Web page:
But the revision of property rights and economic rights that would be required for a serious revision of American capitalism is probably not good politics right now and for the foreseeable. We can barely manage health care reform that favors a capitalistic health care industry, let alone a government-run system of national health care. In particular, the education requirements needed before the American electorate began to think ecological economics was good politics would be rather great.

So pragmatically, much of this is the same kind of utopianism we saw in early ecological economics and the green movement from the 1970s on.

There's nothing wrong with having a utopian ideal as a touchstone. It's good to know what you'd like the world to look like if everything fell into place. And there's great value in calling into question our weak-minded thinking regarding the multiple, overlapping, systemic failings of capitalism. All this has value. Monbiot says we have neoliberal dogma, and he's right. I don't believe there's any reason to imagine that a corporate world is a natural state of affairs, any more than there was reason to imagine that absolute monarchy or mercantilism were. We could do better. Perhaps much better.

But I don't think we can do better in time, and that's the point.

We need a climate policy that can be enacted in five years, ten at the most. We're not going to be storming the barricades. The ocean is going to be storming our barricades!

And we need to see much greater growth of human rights and democracy around the world before the west decides to shrink economically and militarily.

So we're probably stuck with green Keynesianism for now. I for one just want to get on and enact as much of it as we can.

It's our BATNA. And it seems to be working.

But too slowly.

Tuesday, December 4, 2012

Nick Stern on developing countres' responsibilities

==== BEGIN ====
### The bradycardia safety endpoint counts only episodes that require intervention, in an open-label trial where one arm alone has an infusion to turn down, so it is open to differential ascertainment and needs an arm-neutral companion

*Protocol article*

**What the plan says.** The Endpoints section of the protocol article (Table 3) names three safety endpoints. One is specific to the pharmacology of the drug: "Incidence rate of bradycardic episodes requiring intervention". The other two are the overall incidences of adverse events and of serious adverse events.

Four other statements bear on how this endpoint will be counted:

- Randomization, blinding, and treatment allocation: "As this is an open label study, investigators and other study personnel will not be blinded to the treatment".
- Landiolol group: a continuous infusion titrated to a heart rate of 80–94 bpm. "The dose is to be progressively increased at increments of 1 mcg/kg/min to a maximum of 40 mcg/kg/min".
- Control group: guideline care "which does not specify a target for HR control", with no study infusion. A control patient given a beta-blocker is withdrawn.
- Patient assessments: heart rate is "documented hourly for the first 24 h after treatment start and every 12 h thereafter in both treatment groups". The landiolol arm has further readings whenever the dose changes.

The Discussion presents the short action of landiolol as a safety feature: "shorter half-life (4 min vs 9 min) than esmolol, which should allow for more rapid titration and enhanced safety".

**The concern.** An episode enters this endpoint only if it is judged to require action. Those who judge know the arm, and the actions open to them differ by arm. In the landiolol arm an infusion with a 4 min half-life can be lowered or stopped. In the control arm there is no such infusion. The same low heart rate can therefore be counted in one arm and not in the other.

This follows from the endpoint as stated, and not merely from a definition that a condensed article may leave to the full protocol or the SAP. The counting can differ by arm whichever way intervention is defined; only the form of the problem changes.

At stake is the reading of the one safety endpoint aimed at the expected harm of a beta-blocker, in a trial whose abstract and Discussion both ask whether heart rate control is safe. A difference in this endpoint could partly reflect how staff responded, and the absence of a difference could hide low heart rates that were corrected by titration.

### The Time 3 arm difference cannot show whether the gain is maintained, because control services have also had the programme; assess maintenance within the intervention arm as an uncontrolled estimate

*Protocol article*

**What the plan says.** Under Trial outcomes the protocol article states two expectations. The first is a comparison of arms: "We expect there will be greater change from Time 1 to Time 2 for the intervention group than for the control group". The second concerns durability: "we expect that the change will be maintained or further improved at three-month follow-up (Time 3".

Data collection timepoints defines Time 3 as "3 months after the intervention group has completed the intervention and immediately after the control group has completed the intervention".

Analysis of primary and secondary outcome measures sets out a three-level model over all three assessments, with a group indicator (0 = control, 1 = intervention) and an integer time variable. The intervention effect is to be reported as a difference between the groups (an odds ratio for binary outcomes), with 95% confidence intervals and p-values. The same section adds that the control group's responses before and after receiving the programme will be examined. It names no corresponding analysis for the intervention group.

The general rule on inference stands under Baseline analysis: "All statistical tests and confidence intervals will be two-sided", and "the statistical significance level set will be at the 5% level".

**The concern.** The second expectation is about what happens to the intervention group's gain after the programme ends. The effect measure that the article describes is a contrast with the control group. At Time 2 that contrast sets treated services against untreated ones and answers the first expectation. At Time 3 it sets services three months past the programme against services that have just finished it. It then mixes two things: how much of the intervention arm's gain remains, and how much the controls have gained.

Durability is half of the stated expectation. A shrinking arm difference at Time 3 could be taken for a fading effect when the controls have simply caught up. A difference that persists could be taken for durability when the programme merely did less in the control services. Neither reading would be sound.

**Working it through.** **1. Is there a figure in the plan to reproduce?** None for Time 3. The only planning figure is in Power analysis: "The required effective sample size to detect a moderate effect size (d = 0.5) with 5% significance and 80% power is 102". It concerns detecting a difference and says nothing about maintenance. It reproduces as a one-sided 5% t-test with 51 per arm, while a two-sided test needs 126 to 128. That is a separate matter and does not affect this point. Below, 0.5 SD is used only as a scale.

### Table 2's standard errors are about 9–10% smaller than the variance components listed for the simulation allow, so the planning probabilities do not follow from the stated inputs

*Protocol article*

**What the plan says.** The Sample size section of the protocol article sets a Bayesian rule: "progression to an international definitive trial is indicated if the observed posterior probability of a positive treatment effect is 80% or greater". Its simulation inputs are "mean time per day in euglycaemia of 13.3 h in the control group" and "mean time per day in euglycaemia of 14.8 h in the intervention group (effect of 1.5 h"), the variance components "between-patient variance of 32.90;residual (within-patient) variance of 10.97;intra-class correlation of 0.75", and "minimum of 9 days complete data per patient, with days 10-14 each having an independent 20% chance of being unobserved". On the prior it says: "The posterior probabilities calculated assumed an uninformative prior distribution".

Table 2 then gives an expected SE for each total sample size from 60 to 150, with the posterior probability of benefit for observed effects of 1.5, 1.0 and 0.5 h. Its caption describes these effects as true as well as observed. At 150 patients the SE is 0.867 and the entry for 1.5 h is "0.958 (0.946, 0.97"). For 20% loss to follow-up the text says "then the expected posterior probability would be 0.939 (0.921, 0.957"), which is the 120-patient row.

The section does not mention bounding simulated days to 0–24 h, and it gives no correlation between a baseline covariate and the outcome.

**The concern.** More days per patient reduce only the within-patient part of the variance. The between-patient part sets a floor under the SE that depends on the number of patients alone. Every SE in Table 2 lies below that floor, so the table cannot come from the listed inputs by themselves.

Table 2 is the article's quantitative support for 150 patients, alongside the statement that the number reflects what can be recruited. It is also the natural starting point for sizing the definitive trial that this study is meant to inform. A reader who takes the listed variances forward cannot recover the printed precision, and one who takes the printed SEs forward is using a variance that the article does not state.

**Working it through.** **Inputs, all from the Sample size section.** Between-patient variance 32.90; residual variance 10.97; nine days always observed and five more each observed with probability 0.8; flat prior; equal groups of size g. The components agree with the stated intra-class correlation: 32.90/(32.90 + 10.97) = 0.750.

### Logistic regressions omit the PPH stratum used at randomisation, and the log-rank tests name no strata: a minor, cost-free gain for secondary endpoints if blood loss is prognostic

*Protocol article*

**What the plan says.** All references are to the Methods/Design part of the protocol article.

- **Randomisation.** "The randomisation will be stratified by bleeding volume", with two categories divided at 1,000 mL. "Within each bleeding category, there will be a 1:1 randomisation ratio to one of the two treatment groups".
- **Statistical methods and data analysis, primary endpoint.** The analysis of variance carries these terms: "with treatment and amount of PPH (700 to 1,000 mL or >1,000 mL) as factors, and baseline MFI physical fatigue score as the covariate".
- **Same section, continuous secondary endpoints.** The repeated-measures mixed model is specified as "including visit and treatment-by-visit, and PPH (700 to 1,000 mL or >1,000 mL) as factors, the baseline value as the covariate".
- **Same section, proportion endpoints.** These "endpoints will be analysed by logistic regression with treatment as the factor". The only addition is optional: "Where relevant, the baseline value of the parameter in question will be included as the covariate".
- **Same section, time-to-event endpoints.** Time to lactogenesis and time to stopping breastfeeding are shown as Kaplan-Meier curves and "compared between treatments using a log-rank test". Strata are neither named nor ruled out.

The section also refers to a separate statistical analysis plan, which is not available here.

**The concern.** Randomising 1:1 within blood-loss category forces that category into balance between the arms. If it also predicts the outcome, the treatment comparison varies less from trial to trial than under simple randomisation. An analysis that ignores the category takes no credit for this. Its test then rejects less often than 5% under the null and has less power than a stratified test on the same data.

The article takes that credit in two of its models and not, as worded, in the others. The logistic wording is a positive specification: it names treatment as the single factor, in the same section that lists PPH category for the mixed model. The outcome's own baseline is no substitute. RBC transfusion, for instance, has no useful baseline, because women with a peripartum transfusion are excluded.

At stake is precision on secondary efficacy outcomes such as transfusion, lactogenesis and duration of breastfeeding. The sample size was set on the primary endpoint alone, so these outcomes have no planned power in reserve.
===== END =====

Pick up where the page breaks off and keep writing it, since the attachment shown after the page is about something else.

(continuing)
According to my morning Guardian, my favorite and most formidable policy wonk, Lord Stern, has apparently released a new report on why basic math precludes developing countries, particularly India and China, from continuing to evade responsibility for climate emissions reductions.

(Backgrounder: The Stern Review of 2006 continues to be the keystone text for those interested in a more or less conventional economic approach to climate change policy -- something that doesn't require barricade-storming or other unlikely revolutionary activity on the part of the world's people, especially middle-class people that have the vote. He left the UK Government after the election a couple years ago, and became a professor at the London School of Economics and head of a major UK climate change think-tank, the Grantham Institute.)

Of course, when I wanted to read this report over my morning coffee, the miserable Grauniad couldn't provide me with a link.

Is it just me, or are their standards slipping in their attempt to become the world's leading liberal intellectual newspaper -- lots of typos lately.

But then neither could the Grantham Institute. I'll try to find it later today.

Monday, December 3, 2012

Living the life on the high ice ...

Tim Godaire learns a useful science skill: High angle rescue. (The snow, ice and crevasse version of high angle rescue is a required skill for glaciological fieldwork.)

One advantage of becoming a climate scientist in today's changing world is that you're likely to travel and camp out. The greatest changes are taking place in the high latitude areas of the northern and southern hemispheres, so that is where many young scientists are heading.

I was lucky enough to do quite a bit of this kind of thing when I was a young serviceman, mostly because there was an interchange between the RAF Mountain Rescue system and science and science training organizations. The science organizations used MR "troops" for rescue and logistical services on the ice, and as leaders for expeditionary training.